One of the drawbacks of being human (or sasquatch-ean?) is that water is necessary to sustain life. While this is probably good news for companies that sell water, for people on the move it also means the need to schlep water around. A water bottle on my desk at work or in the gym cup holder is relatively simple and probably not worth much fuss. Running around in the great outdoors on the other hand is a bit more problematic. Once upon a time one could probably have stopped and taking a refreshing pull from a crystal clear stream to quench the thirst. Now, if you do that, you will probably die within 10 yards from some horrific cornucopia of parasites.  This leaves us runners few options for carrying this necessary liquid. Bottle in hand, bottle stashed along your route, belt, or a hydration pack.


First and foremost I am not fond of carrying anything in hand while I run. I have an irrational (wait, I do it all the time, so totally rational) fear of falling. And I know if I fall with a bottle in my hand that my bottle, hand, arm, and/or pride are going to take a massive blow. I like to keep my hands clear to pretend at least like I could catch myself. Plus, you can’t fight off the inevitable werewolf attack with hands full of water. That’s important too. Stashing bottles is a flat out no, come on, that’s just asking for someone to tamper with, or drink it in a thirsty moment of panic.  Plus it ain’t easy making your way out into the middle of a trail just to set water down then back so you can start your run. Unless you have a Iron Man suit or something, which I do not. Speaking of super heroes, belts always made me feel like bat man. I should be flinging batarangs not sipping Gatorade from them. And again, should I (ha, should I, how about when I) trip, having a bottle precariously close to regions of my body that should NEVER be used to cushion a fall is a bit disconcerting. This brings us to packs. Most packs are big and bulky with bladders that are heavy and flop around. That works about as well as it sounds. This leads to a tough decision on what to suffer with. Well, queue up your best infomercial voice. That is no more. Let me introduce you to the Orange Mud HydraQuiver Double Barrel.

Unlike an infomercial, this is a bad ass product. First of all it comes in 2 flavors for runners: the single barrel and the double barrel. That is how many water bottles it holds. “But you hate bottles” you say to me. Well these are bottles you hold these are bottles that sit in holsters on your back. Not low slung like a bladder but high on your back between your shoulder blades. This is awesome as it means that the swaying and flopping is very minimal and is so much easier on the back for long distances. The lightness of the pack cannot be understated as it was one of the toughest things I dealt with for my long trail races. I assume it’s called a hydra quiver cause it really is like reaching in and plucking out an arrow from a quiver, which, when you get down to it is awesome. Furthermore, you don’t even have to use their bottles if you didn’t want to, although they do make for a perfect fit in the holster. It also has abundant cargo space for food stuffs or whatever on the shoulders, making for an easy reach. On the back is another compartment for phones, wallets, cards, cash, maps, and assorted other small things needing carried. There is even a draw cord between the barrels for cinching down a shirt or jacket or whatnot.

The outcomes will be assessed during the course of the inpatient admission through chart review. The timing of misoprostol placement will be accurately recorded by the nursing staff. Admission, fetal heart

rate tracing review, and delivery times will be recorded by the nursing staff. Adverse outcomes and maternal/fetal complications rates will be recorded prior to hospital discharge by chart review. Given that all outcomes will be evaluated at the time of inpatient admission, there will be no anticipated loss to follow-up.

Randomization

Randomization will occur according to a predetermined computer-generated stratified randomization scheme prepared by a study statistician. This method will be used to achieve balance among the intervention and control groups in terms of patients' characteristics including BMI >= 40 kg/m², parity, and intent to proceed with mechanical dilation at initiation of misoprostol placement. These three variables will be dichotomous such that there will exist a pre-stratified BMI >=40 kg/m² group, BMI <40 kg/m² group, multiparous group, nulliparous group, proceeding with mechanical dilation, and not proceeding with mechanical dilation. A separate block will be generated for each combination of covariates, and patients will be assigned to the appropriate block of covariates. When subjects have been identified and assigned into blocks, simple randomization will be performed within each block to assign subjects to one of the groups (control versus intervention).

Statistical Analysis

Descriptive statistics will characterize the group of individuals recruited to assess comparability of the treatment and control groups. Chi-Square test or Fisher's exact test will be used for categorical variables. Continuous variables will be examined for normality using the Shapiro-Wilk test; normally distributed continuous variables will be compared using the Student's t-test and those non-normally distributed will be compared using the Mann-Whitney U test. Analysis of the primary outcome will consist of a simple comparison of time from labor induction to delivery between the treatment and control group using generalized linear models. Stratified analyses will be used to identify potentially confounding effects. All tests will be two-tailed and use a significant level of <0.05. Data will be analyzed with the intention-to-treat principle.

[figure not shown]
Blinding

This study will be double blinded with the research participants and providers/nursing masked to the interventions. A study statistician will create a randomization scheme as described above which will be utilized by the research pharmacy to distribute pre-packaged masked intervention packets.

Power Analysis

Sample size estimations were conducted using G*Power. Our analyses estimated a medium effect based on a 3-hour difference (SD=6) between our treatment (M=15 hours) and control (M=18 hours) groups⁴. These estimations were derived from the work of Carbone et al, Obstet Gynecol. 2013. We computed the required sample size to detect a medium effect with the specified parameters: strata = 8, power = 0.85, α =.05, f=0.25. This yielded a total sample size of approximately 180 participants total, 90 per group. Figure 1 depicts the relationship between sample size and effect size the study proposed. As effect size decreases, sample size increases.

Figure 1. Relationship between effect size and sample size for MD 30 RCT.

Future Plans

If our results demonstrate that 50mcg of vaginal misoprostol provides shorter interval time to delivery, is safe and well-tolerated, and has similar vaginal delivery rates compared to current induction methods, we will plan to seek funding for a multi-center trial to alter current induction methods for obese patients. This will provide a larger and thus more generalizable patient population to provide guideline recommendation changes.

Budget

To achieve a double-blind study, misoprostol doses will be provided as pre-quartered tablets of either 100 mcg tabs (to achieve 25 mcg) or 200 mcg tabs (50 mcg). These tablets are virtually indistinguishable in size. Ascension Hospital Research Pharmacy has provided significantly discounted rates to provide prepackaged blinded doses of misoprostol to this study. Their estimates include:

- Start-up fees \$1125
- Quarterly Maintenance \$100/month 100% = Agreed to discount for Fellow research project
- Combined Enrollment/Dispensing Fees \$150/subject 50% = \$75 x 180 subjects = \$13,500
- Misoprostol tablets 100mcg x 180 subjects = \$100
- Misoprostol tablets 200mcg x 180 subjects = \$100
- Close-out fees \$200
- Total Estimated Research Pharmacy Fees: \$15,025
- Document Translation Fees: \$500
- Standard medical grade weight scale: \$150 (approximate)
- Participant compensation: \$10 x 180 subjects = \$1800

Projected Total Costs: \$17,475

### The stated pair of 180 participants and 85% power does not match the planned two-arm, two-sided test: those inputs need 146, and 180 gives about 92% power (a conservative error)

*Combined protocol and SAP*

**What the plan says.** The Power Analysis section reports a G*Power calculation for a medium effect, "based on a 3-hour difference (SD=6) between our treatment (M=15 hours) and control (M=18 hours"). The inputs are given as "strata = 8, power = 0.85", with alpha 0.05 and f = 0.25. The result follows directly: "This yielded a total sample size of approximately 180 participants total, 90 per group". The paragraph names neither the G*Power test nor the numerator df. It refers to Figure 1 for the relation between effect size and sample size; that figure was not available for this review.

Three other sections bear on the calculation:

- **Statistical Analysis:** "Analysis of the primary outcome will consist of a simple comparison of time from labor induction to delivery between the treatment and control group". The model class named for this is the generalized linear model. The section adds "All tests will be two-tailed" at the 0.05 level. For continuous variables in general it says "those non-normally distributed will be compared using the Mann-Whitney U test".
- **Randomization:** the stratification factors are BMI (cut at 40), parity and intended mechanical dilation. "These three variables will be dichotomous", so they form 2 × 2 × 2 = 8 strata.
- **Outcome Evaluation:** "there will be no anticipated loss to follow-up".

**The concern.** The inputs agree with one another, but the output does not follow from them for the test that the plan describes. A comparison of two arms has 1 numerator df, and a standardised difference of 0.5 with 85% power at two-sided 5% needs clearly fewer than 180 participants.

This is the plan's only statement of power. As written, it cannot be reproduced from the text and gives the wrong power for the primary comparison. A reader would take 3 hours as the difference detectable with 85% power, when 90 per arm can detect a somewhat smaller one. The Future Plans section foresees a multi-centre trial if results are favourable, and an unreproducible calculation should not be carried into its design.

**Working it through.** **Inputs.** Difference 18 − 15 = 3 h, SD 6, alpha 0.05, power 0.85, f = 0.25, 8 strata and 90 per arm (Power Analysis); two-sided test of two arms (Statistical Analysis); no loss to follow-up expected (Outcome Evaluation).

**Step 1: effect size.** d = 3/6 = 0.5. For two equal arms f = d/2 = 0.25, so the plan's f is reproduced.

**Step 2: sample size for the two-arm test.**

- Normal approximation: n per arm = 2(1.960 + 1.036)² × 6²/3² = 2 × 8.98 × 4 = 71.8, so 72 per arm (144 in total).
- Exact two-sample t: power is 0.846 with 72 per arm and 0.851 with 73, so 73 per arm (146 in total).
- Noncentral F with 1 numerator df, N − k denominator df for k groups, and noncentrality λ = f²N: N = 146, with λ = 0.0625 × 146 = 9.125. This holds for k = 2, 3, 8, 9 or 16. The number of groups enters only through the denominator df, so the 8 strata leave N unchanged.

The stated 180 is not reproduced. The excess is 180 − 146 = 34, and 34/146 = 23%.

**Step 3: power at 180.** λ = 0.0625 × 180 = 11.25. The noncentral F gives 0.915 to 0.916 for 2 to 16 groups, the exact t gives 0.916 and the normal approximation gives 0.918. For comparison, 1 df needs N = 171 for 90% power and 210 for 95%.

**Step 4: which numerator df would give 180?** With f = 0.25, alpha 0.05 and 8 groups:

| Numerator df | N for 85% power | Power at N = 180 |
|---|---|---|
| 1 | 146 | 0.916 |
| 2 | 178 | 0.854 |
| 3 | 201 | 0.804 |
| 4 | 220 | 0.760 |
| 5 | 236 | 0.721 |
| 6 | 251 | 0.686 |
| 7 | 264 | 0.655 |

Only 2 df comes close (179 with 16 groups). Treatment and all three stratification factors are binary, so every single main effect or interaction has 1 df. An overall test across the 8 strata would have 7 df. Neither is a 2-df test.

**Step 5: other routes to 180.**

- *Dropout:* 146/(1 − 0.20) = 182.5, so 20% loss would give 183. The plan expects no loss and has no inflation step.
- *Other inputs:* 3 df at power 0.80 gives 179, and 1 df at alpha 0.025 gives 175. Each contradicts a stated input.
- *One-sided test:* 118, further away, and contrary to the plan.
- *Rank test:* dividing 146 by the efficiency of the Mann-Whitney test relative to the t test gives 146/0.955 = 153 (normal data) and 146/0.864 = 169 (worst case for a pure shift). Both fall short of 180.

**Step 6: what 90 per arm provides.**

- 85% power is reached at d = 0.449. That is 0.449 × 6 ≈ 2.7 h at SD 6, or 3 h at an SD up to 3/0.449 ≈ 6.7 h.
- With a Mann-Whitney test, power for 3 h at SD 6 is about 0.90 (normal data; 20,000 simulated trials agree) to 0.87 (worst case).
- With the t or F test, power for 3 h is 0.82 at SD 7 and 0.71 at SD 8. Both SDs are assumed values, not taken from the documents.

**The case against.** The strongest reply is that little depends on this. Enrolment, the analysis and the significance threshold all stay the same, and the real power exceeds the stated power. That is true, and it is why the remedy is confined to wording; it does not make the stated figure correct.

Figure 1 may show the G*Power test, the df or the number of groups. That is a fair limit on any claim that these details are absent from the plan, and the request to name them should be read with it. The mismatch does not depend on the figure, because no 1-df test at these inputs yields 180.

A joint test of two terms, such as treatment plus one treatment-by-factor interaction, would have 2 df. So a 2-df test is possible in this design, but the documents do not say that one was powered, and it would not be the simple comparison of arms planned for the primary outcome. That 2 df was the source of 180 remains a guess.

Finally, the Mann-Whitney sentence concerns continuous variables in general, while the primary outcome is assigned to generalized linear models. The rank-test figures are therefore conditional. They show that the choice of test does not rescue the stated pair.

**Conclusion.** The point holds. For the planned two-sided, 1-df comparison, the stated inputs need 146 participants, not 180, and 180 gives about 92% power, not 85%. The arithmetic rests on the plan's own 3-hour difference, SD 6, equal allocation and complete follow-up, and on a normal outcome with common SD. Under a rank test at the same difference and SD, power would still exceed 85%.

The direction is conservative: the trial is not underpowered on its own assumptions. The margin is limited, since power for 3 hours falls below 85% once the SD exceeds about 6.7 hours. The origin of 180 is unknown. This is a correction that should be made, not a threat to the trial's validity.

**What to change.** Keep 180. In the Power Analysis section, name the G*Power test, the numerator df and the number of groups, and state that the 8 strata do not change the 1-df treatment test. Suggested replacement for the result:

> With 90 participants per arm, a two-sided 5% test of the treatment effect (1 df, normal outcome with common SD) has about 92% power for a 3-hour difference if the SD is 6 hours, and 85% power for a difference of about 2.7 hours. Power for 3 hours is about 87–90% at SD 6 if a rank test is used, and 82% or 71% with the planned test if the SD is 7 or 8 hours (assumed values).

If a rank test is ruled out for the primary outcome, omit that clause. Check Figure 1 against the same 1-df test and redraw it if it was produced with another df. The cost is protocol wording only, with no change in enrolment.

I really cannot understate how comfy and easy this thing is to use. No water tube to keep clean or have a plastic taste. The padding is soft and easy on the back where it rests. Really it is exactly what I had been searching for out of a pack. My only qualm was really just getting used to putting a bottle back into it’s holster behind my back. But once I got used to where it was, the mouth of the holster is wide to guide it back in and it became a smooth action. I had been concerned that the straps that go under the arms to secure it to the body would chafe but I really didn’t even know they were there. I saw pictures of others wearing them with no shirt so I think they are very well placed to minimalize that kind of thing. I highly recommend this for anyone who needs a means to carry water (be it the single bottle or double) or doesn’t like their current method for transporting it. You won’t be disappointed. For the record, I purchased mine online at www. Orangemud.com so my opinion is my own and isn’t influenced other than my own squealing glee at having a pack I love instead of dread.